Keeping it all in the family

Mitsugoro X carries on a grand old tradition

by Rei Sasaguchi

The Kabukiza Theater in Tokyo is starting 2001 with special programs to celebrate the succession (shumei) of Yasosuke Bando, 45, to the prestigious stage name Mitsugoro Bando X, left to him by his father Mitsugoro IX on his death in April 1999.

This month the Kabukiza celerates the succession of Yasosuke Bando to the stage name Mitsugoro Bando X, which he inherited from his late father.

Endowed with talent and a genuine love for the stage, Mitsugoro was rigorously trained by his father Mitsugoro Bando IX, who learned his trade under the great Kikugoro Onoe VI, and after Kikugoro’s death in 1949, under Kikugoro’s top disciple, Shoroku Onoe. The new Mitsugoro was also fortunate enough to receive Shoroku’s coaching in certain plays, and today still regards the late Shoroku as his mentor.

With his fine elocution and commanding movements and gestures, Mitsugoro can occupy an enormous space on the stage, imparting a sense of “bigness” to his acting. When he stops moving and is about to strike a mie pose, his slight body becomes filled with an inner force. The stream of energy runs upward and explodes finally in his wide-open eyes.

January’s afternoon program opens with the auspicious dance “Shiki Sanbaso,” to the accompaniment of nagauta music, and is followed by the historical play (jidaimono) “Kumagai Jin’ya (Kumagai’s Camp).”

Next comes the dance “Kisen,” and the last number in the afternoon program is Mokuami Kawatake’s 1864 sewamono play “Gosho no Gorozo” in two acts, in which Kikugoro Onoe plays the gangster Gorozo opposite Sadanji Ichikawa as Gorozo’s enemy Hoshikage Doemon. Shikan Nakamura plays Gorozo’s wife Satsuki, who works in the pleasure quarters of Gojozaka in Kyoto to help her husband financially.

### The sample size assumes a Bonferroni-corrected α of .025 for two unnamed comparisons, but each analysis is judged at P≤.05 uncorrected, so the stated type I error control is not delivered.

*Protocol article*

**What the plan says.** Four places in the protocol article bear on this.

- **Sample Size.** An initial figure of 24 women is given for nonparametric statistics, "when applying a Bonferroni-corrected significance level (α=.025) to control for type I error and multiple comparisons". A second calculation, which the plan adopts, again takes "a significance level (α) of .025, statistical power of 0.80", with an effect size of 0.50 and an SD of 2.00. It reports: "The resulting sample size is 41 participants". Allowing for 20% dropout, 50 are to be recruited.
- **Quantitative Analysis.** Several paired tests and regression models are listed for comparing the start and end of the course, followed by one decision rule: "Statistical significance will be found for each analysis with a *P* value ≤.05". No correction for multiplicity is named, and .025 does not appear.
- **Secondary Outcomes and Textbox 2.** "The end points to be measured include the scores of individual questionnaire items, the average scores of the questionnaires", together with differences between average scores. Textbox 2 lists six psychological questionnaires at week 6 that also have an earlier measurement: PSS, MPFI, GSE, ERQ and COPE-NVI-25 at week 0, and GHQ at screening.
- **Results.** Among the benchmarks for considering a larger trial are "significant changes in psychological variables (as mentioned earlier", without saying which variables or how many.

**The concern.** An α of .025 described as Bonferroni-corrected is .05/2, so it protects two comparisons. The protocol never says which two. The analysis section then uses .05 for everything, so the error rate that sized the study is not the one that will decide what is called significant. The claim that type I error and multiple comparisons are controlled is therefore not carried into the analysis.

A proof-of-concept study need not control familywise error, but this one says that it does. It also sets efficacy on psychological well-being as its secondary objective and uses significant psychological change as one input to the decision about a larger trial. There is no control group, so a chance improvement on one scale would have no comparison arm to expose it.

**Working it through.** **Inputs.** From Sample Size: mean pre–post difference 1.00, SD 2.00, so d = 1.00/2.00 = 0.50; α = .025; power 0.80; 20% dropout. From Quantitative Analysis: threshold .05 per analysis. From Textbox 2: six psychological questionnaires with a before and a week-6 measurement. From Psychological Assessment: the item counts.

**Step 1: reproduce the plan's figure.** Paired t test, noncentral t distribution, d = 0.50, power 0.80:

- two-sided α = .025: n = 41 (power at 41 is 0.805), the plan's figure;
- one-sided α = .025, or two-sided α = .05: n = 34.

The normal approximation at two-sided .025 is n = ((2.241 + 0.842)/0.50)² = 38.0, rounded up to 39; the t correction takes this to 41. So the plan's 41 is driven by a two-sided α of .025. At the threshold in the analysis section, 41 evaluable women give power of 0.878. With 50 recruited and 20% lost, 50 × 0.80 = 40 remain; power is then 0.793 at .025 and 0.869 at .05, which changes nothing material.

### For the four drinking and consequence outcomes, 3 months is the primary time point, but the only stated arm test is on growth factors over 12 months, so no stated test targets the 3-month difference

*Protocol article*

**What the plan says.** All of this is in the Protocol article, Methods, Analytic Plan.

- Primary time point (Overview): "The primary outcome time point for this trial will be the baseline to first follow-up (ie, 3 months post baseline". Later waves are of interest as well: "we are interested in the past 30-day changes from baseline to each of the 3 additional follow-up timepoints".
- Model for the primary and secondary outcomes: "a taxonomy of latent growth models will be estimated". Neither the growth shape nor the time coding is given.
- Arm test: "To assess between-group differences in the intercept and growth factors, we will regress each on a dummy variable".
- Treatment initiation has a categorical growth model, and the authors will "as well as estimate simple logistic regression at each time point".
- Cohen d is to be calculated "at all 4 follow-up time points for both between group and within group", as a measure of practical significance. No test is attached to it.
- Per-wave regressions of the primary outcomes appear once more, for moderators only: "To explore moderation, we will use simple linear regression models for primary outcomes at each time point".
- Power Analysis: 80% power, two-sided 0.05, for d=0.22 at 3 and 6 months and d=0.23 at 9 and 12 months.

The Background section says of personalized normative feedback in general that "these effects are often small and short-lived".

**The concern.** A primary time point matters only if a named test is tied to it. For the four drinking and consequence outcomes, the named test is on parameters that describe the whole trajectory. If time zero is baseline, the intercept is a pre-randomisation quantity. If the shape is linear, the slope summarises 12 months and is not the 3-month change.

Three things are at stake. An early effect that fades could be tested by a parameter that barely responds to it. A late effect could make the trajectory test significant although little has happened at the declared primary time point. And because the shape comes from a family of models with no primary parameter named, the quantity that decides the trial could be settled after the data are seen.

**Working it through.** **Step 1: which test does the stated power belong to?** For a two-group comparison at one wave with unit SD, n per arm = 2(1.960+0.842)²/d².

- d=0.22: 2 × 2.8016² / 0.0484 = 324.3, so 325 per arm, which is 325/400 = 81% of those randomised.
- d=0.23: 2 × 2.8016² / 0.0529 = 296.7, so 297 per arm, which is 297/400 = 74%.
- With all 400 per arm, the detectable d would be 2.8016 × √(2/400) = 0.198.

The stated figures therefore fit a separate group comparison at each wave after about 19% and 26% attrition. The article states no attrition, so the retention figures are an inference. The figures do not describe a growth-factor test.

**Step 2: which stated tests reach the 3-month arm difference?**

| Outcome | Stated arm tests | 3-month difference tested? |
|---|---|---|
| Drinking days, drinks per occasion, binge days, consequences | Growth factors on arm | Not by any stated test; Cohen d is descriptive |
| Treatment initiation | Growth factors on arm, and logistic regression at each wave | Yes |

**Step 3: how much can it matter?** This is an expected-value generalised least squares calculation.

In the opening scene Gorozo encounters Doemon one evening at the entrance to Gojozaka. Doemon wants Satsuki, and asks Gorozo to let him have her, but his request is flatly rejected. The two men quarrel and are about to draw their swords when they are stopped by a restaurant manager.

In the following act, Satsuki is trying to obtain 200 gold pieces for Gorozo to help his daimyo master settle his debts. Doemon proposes to lend her the money on condition that she part with Gorozo. Satsuki then writes Gorozo a farewell letter and hands it to him with the 200 gold pieces.

The evening program consists of two jidaimono, “Sanemori Monogatari” and “Soga no Taimen (The Soga Brothers Meet Their Enemy),” which is often presented on the occasion of the shumei of a prominent actor.

“Soga no Taimen” is very simple in plot. The elegant Juro and the hot-blooded Goro dressed in in red and blue are introduced, through the good offices of Maizuru (Shikan Nakamura), to their enemy Kudo Suketsune, Shogun Yoritomo’s trusted general, who killed the young men’s father 18 years before. Goro is ready to attack Kudo on the spot, but is stopped by Juro, who maintains his composure. Goro is pacified when Kudo gives them passes to the shogun’s hunting ground at the foot of Mount Fuji, hinting that they may avenge their father’s death there.

The new Mitsugoro gives a superb performance as Goro in the bombastic aragoto style of acting. A wonderful specimen of the stylized beauty of Edo Period kabuki, “Soga Brothers” is exciting particularly because of its splendid cast. Celebrating New Year’s and the occasion of Mitsugoro’s shumei, Kikugoro plays Goro’s older brother Juro in the more restrained wagoto style and Danjuro plays Kudo Suketsune.

With his brilliant performance of Goro in “The Soga Brothers,” the new Mitsugoro is embarking on a highly promising career, and is sure to prove a great asset to kabuki in the 21st century.